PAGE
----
The pandemic has many logistics providers on the ropes. John Garden, vice president of freight and logistics with Mastercard, discusses three key areas on which they must focus in order to survive the current crisis.
Problems in supply chains were already present before COVID-19 came along, but the pandemic has served to highlight those weaknesses. “It’s just one of several shocks that supply chains have experienced over the past couple of years,” Garden says. Others include friction over global trade agreements and, for the U.K. and Europe, Brexit. “Hopefully, the pandemic has been an accelerator for positive change,” he adds.
All of those factors have made supply chain resilience a priority in the C-suite. Supply chains need to be able to withstand and respond to future shocks, as well as take steps to mitigate their impact before they happen.
In addition to the focus on resilience, Garden cites two other top priorities for the freight and logistics sector. One is advancing automation, as a replacement for expensive and inadequate legacy systems. Companies need to break down silos of information through systems that enable visibility across supply chains. New tools draw on cloud-based applications in areas such as freight audit and payment, duty assessment and customs declarations.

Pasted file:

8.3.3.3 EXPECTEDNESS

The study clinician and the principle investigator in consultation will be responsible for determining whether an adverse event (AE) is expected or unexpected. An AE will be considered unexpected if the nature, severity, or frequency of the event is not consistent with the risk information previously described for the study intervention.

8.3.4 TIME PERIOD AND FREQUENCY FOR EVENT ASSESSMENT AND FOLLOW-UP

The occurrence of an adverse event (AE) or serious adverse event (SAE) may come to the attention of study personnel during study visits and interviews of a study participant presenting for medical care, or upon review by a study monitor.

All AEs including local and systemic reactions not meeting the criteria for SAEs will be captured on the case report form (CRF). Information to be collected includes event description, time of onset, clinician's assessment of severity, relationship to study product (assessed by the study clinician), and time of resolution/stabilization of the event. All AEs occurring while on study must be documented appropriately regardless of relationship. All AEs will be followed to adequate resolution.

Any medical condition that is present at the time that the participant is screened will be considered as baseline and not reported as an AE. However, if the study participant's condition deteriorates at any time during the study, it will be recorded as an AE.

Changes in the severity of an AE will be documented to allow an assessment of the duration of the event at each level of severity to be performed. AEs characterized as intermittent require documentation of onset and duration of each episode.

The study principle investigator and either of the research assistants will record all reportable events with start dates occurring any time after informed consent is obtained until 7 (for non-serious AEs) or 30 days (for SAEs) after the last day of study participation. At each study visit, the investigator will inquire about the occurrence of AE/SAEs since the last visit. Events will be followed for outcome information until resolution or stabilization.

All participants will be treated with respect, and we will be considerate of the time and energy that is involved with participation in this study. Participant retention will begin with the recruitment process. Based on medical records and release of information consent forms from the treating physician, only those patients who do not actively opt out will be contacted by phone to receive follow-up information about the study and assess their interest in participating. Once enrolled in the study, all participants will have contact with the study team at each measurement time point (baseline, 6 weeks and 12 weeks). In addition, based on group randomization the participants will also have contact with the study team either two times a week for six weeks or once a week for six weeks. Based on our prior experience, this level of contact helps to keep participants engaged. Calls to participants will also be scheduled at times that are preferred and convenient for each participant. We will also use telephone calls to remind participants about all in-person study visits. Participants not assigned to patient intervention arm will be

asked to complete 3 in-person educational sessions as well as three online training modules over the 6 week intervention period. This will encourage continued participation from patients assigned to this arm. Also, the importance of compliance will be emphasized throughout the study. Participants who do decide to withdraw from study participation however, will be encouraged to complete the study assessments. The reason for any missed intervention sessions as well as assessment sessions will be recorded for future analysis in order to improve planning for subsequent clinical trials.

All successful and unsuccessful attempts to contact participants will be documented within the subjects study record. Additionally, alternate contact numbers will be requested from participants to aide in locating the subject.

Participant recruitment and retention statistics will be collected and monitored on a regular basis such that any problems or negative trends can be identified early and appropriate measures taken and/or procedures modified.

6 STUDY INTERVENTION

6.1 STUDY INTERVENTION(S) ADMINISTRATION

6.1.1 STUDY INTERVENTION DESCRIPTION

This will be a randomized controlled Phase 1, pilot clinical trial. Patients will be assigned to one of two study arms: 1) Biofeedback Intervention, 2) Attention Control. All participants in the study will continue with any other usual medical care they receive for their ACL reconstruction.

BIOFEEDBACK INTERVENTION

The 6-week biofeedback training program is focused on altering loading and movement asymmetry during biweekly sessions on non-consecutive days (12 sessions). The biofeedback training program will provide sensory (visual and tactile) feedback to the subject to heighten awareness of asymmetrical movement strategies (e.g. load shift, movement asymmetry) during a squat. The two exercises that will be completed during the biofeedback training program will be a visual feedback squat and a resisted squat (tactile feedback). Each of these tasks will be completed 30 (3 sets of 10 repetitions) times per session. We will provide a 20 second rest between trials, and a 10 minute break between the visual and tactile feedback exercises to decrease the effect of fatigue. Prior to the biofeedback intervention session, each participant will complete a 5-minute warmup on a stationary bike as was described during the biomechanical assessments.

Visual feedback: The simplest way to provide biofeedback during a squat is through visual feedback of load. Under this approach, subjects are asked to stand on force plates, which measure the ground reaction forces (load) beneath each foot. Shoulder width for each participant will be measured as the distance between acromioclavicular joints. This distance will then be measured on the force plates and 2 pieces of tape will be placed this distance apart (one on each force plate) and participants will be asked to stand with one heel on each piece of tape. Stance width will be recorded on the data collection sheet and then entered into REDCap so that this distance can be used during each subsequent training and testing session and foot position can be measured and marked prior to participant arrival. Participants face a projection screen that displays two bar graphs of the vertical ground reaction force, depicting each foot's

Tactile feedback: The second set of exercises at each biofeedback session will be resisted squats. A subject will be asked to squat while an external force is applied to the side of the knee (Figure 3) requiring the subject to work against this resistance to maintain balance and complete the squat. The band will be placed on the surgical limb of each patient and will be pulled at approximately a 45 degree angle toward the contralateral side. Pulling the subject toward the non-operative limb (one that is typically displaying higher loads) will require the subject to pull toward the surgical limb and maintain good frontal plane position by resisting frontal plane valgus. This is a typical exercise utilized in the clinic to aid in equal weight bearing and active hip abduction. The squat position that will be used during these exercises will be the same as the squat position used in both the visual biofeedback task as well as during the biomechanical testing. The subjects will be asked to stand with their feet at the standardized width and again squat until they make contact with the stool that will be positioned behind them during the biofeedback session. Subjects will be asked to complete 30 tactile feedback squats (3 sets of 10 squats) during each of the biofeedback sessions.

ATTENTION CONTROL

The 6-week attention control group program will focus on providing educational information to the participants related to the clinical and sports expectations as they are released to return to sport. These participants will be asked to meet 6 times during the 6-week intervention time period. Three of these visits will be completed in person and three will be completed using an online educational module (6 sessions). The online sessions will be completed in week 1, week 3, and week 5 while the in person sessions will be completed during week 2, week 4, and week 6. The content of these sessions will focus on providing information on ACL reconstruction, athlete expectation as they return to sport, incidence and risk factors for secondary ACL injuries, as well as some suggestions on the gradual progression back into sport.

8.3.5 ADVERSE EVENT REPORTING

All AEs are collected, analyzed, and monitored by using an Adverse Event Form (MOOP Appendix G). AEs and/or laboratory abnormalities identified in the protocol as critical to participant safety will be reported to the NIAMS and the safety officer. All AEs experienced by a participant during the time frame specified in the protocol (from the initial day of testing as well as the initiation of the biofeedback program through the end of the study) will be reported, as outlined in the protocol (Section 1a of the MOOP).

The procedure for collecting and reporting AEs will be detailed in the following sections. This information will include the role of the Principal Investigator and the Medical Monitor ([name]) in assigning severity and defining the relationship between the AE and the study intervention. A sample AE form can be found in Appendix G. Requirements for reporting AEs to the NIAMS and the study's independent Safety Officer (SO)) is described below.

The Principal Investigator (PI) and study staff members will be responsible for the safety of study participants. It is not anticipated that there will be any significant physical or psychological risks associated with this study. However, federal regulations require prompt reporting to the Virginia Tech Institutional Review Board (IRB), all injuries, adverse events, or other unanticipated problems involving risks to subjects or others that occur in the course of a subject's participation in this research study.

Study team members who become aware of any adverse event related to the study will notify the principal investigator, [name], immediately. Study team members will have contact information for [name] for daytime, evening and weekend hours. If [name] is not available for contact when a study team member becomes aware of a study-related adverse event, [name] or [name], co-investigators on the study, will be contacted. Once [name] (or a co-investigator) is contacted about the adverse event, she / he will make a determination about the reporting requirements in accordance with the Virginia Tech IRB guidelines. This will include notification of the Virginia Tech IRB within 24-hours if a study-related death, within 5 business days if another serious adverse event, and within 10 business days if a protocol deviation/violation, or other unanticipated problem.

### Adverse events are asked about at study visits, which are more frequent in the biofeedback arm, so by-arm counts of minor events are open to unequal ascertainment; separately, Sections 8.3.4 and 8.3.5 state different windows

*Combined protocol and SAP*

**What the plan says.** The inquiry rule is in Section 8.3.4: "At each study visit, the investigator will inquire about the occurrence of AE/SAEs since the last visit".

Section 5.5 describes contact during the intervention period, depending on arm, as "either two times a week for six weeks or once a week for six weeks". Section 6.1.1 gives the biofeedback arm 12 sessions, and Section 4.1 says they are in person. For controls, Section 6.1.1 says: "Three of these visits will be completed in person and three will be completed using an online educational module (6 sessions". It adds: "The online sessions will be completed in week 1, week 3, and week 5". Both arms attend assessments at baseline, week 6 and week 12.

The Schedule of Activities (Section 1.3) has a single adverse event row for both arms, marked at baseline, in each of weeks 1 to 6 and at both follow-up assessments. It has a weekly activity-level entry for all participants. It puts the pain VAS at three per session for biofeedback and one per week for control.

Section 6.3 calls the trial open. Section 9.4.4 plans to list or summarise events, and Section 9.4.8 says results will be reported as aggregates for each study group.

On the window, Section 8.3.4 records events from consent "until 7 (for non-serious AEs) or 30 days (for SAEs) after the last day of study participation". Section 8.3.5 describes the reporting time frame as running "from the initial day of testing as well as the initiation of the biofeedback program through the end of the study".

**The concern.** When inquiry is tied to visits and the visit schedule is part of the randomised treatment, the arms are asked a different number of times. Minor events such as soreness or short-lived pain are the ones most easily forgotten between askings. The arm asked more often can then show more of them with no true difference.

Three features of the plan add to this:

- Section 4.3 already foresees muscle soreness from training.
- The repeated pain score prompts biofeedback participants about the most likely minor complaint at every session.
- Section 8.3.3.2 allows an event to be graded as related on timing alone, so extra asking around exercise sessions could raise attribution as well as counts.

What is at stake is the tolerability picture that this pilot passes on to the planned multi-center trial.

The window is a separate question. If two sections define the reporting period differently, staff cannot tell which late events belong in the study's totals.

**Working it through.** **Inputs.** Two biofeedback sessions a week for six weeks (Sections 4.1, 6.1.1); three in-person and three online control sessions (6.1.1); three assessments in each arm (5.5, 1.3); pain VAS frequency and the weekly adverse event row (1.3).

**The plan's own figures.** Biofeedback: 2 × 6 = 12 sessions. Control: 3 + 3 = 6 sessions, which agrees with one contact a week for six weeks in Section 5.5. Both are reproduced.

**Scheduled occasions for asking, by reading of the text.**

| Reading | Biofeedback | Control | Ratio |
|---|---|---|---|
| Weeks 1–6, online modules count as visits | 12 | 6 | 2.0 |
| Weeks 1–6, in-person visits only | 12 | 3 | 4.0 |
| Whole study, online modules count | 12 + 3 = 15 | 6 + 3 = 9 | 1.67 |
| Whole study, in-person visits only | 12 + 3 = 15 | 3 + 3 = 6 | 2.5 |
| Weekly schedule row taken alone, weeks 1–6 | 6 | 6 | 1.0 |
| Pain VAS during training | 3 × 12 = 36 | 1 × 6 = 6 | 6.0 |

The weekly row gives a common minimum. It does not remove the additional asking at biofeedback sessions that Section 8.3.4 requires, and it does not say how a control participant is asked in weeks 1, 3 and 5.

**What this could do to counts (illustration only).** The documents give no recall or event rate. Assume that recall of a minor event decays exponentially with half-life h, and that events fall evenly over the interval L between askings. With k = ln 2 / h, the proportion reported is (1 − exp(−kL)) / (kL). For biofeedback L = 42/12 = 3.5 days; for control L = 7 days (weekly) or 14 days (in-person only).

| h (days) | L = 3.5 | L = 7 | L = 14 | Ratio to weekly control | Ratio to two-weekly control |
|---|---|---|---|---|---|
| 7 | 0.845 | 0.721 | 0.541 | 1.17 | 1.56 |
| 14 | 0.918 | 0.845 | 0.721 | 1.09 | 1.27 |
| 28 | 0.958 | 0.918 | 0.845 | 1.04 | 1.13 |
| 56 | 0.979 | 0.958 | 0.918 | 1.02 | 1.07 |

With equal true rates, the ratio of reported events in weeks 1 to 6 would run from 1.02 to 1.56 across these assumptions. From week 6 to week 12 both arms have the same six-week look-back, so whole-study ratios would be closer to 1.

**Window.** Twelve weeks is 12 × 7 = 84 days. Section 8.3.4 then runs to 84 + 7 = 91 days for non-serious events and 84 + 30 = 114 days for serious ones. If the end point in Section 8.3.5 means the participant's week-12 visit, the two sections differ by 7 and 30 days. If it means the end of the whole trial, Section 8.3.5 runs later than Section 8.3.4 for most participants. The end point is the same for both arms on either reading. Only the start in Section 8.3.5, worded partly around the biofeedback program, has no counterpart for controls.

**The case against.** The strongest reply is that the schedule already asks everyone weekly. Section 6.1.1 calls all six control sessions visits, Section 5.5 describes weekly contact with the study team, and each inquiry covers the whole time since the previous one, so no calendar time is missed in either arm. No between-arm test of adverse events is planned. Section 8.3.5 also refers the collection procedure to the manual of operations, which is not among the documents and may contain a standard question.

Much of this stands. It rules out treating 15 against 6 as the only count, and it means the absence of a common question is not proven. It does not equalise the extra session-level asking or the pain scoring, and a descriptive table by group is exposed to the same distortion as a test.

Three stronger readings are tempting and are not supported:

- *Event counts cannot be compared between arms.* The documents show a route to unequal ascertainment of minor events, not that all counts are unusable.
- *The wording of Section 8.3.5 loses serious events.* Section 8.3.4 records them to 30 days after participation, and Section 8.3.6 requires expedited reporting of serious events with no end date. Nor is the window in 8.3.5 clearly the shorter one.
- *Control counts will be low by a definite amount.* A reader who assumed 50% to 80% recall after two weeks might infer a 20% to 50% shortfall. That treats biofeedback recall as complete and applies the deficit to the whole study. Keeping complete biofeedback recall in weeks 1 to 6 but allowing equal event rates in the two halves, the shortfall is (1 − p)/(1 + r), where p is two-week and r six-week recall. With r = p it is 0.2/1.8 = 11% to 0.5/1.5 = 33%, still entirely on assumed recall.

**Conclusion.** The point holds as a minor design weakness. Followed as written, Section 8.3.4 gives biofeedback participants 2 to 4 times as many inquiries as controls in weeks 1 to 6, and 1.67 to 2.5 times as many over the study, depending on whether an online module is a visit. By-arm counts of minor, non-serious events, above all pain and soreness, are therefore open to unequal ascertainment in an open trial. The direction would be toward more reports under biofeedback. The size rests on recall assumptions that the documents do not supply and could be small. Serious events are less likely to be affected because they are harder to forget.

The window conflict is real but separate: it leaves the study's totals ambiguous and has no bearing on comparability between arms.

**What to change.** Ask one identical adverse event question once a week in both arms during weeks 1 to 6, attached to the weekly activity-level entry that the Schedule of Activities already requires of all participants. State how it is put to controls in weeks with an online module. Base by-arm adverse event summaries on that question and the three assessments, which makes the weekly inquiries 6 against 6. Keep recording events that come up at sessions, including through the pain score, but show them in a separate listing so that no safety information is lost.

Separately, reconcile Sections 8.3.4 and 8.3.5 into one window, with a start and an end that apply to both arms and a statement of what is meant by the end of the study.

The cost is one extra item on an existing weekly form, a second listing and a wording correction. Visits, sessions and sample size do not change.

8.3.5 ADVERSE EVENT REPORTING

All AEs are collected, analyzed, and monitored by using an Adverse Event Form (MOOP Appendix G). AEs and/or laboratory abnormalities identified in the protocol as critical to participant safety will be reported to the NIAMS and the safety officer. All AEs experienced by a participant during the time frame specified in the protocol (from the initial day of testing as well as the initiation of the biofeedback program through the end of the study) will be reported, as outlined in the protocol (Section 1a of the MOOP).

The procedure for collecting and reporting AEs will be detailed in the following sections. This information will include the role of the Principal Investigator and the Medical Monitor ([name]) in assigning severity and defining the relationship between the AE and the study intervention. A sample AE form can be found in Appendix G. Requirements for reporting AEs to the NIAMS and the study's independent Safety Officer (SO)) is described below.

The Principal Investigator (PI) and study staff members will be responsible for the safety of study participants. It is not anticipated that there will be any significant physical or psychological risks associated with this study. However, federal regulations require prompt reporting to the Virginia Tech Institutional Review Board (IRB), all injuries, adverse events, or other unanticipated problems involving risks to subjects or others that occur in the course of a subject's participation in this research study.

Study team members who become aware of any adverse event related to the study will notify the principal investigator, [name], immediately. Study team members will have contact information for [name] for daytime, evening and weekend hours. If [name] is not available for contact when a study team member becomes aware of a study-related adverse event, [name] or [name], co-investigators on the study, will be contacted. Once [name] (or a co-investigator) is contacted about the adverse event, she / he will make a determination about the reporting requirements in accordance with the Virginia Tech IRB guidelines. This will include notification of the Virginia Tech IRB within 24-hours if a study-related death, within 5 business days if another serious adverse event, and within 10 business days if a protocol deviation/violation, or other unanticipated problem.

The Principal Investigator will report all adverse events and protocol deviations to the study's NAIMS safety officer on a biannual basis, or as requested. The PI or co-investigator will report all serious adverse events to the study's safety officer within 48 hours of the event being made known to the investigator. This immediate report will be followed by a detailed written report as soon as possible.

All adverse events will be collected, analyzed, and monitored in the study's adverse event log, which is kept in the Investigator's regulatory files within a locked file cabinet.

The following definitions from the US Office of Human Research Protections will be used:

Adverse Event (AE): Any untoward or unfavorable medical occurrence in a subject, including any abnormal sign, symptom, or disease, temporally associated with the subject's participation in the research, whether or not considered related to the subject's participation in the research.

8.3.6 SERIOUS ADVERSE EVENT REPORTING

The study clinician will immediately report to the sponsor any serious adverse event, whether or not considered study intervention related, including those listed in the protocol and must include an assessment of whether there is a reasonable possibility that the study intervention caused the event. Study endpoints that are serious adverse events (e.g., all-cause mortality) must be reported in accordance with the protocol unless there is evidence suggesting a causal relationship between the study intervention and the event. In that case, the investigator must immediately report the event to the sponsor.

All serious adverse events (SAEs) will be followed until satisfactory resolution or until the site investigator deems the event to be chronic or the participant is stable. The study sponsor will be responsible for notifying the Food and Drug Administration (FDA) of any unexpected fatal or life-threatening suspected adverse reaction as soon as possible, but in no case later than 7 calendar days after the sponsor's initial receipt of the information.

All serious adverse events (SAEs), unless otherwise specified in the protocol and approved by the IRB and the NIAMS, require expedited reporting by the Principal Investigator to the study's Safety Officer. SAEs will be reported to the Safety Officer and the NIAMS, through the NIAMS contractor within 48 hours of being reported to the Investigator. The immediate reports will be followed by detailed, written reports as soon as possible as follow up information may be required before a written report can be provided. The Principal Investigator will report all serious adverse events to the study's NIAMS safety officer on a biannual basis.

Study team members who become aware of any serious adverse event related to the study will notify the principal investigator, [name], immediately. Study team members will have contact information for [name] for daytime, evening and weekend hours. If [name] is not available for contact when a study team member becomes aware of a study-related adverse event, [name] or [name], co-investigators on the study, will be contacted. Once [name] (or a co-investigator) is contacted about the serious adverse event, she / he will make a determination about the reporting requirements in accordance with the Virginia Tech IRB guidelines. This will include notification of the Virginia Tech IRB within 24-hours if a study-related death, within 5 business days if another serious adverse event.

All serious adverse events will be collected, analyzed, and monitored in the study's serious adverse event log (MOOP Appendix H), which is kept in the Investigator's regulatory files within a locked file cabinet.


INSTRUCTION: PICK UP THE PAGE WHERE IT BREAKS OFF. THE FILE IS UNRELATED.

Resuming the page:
A third priority is the creation and maintenance of “ecosystems of trust.” The idea, says Garden, is to establish seamless workflows across supply chain partners. The result is reduced cost of operations and more agile organizations that can better respond to future crises. Regulators, too, are looking for increased visibility into transactions moving across their borders, Garden says.
Future success requires the streamlining of manual workflows and optimizing processes throughout the supply chain. “Driving greater visibility and transparency into the supply chain is ultimately what it’s all about,” Garden says.
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